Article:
Researching the ethical dimensions of mobile, ubiquitous, and immersive technology enhanced learning (MUITEL) in informal settings: a thematic review and dialogue

Lally, V., Sharples, M., Tracy, F., Bertram, N. and Masters, S. (2012) Researching the ethical dimensions of mobile, ubiquitous, and immersive technology enhanced learning (MUITEL) in informal settings: a thematic review and dialogue. Interactive Learning Environments, 20(3), pp. 217-238. (doi: 10.1080/10494820.2011.607829)

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In this paper we examine the ethical dimensions of researching the mobile, ubiquitous and immersive dimensions of technology enhanced learning (MUITEL), with a particular focus on learning in informal settings. We begin with an analysis of the interactions between mobile, ubiquitous and immersive technologies and the wider context of the 'digital economy'. In this analysis we identify social, economic and educational developments that blur boundaries: between the individual and the consumer, between the formal and the informal, between education and other forms of learning. This leads to a complex array of possibilities for learning designs, and an equally complex array of ethical dimensions and challenges. We then examined the recent literature on the ethical dimensions of TEL research, and identify key trends, ethical dilemmas, and issues for researchers investigating MUITEL in informal educational settings. We then used a research dialogue between the authors (as researchers) to illuminate these MUITEL research challenges, and indicate new trends in ethical procedure that may offer ways forward for researchers in this fascinating field. We conclude with an outline, derived from the foregoing analysis, of ways in which ethical guidelines and processes can be developed by researchers, through interacting with participants and other professionals. We conclude that ethical issues need to remain open questions, and be revisited, as part of research practices. Because technologies and relationships develop, ongoing reassessments will always be required in the light of new understandings. We hope that this analysis will inspire and support continued reflection and discussion about how to conduct ethically committed MUITEL research.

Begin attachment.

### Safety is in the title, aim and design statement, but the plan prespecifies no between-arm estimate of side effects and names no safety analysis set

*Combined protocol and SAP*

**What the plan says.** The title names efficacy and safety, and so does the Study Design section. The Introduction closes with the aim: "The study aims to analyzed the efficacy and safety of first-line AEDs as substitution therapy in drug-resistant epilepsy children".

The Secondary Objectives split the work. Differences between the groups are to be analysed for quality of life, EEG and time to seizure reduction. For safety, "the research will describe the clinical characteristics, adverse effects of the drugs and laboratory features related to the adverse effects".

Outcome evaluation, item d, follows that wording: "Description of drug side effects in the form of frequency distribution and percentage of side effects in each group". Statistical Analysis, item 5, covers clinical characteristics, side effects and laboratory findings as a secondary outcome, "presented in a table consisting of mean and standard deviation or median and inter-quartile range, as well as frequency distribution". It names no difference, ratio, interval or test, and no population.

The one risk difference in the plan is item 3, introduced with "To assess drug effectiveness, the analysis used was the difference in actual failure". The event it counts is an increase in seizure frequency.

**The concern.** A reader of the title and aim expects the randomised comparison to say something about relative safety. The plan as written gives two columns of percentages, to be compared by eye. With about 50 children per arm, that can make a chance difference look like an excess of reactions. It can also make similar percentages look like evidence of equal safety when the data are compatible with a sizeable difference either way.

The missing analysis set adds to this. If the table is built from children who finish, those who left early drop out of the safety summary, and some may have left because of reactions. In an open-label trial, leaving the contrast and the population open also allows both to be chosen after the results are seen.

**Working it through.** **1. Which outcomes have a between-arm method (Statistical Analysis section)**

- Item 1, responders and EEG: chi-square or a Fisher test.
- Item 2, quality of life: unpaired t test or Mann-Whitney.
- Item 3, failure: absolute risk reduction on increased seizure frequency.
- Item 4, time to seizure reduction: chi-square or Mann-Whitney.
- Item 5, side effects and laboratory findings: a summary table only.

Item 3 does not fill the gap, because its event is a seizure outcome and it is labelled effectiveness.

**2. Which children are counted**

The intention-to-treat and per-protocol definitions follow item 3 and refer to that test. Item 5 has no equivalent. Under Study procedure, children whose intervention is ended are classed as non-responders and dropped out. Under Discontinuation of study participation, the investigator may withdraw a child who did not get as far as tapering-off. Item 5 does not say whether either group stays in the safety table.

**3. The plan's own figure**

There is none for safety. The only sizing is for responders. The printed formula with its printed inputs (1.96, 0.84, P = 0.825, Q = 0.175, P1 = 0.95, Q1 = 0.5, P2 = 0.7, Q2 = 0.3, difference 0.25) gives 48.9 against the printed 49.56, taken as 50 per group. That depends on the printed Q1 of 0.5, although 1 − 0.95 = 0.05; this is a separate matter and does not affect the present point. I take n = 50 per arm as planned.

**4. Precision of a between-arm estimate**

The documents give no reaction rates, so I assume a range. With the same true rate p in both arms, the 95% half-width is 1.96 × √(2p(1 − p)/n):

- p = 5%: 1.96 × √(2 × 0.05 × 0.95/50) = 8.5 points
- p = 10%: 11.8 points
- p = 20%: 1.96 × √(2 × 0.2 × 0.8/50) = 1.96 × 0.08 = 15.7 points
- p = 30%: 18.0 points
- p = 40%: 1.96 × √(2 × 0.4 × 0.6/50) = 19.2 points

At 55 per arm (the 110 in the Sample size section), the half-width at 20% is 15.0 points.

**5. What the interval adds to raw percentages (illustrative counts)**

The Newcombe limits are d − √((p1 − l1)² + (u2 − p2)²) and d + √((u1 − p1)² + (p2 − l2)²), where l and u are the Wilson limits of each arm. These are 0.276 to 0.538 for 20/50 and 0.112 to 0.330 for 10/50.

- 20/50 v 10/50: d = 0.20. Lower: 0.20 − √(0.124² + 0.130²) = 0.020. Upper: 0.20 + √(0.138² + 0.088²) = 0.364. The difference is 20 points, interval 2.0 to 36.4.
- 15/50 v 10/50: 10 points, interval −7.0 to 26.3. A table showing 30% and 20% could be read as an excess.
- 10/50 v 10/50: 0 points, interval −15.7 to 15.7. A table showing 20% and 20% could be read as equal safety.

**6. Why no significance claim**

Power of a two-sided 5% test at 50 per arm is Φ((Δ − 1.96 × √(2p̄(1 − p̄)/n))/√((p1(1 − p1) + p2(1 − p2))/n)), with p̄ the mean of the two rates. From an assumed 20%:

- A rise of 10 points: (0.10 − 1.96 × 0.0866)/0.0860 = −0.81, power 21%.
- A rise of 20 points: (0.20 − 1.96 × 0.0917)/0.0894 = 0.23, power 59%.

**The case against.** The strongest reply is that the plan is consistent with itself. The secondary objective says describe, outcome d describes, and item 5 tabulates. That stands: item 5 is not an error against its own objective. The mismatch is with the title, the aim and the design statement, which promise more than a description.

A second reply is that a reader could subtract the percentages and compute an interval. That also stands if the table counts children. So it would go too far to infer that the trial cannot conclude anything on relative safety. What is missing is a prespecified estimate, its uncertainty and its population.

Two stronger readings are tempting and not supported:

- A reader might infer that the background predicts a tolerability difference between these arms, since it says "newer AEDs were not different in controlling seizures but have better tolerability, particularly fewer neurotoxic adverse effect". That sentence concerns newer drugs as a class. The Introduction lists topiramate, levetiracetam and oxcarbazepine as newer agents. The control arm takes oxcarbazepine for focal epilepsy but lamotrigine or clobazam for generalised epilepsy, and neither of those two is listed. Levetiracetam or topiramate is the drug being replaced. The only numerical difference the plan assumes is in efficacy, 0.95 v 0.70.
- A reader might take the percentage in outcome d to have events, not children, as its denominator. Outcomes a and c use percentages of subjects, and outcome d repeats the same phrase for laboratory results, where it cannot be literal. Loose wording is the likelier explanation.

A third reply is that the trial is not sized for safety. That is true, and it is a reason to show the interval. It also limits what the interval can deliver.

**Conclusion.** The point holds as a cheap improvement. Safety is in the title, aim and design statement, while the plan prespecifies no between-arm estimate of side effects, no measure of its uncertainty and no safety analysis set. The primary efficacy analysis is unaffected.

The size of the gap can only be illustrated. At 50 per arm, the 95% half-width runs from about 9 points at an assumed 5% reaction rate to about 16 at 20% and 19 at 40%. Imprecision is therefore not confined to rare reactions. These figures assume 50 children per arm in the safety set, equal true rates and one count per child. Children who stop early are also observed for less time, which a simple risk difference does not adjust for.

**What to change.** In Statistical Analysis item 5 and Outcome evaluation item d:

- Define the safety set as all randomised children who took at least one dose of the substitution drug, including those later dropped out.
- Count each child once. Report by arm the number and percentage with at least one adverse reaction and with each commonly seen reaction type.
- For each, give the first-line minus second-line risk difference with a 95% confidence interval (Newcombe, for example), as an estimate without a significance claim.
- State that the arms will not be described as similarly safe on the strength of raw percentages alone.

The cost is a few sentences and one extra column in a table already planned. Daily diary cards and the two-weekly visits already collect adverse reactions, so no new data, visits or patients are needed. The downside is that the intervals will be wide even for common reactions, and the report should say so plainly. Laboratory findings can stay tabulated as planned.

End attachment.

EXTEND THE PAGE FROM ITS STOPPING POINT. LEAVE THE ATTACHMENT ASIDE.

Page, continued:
Item Type:Articles
Additional Information:Intended as lead article in a Special Issue on Ethics and Popuklar Digital Technologies (Ed J Traxler), for 2011<p></p> This is an Author's Original Manuscript of an article submitted for consideration in the Interactive Learning Environments © Taylor and Francis; Interactive Learning Environments is available online at<p></p>
Keywords:Mobile ubiquitous immersive technology enhanced learning research ethics
Glasgow Author(s) Enlighten ID:Lally, Professor Victor
Authors: Lally, V., Sharples, M., Tracy, F., Bertram, N., and Masters, S.
Subjects:Q Science > QA Mathematics > QA75 Electronic computers. Computer science
L Education > LB Theory and practice of education > LB2300 Higher Education
L Education > L Education (General)
College/School:College of Social Sciences > School of Education
Research Group:Interdisciplinary Sciences, Education, Technologies and Learning
Journal Name:Interactive Learning Environments
Publisher:Taylor and Francis
ISSN (Online):1744-5191
Published Online:13 March 2012
Copyright Holders:Copyright © 2012 Taylor and Francis
First Published:First published in Interactive Learning Environments 2012 20(3):217-238
Publisher Policy:Reproduced in accordance with the copyright policy of the publisher

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Project CodeAward NoProject NamePrincipal InvestigatorFunder's NameFunder RefLead Dept
468391Inter-life: Interoperability and transitionVictor LallyEconomic & Social Research Council (ESRC)ES/F042116/1Interdisciplinary Science Education Technologies and Learning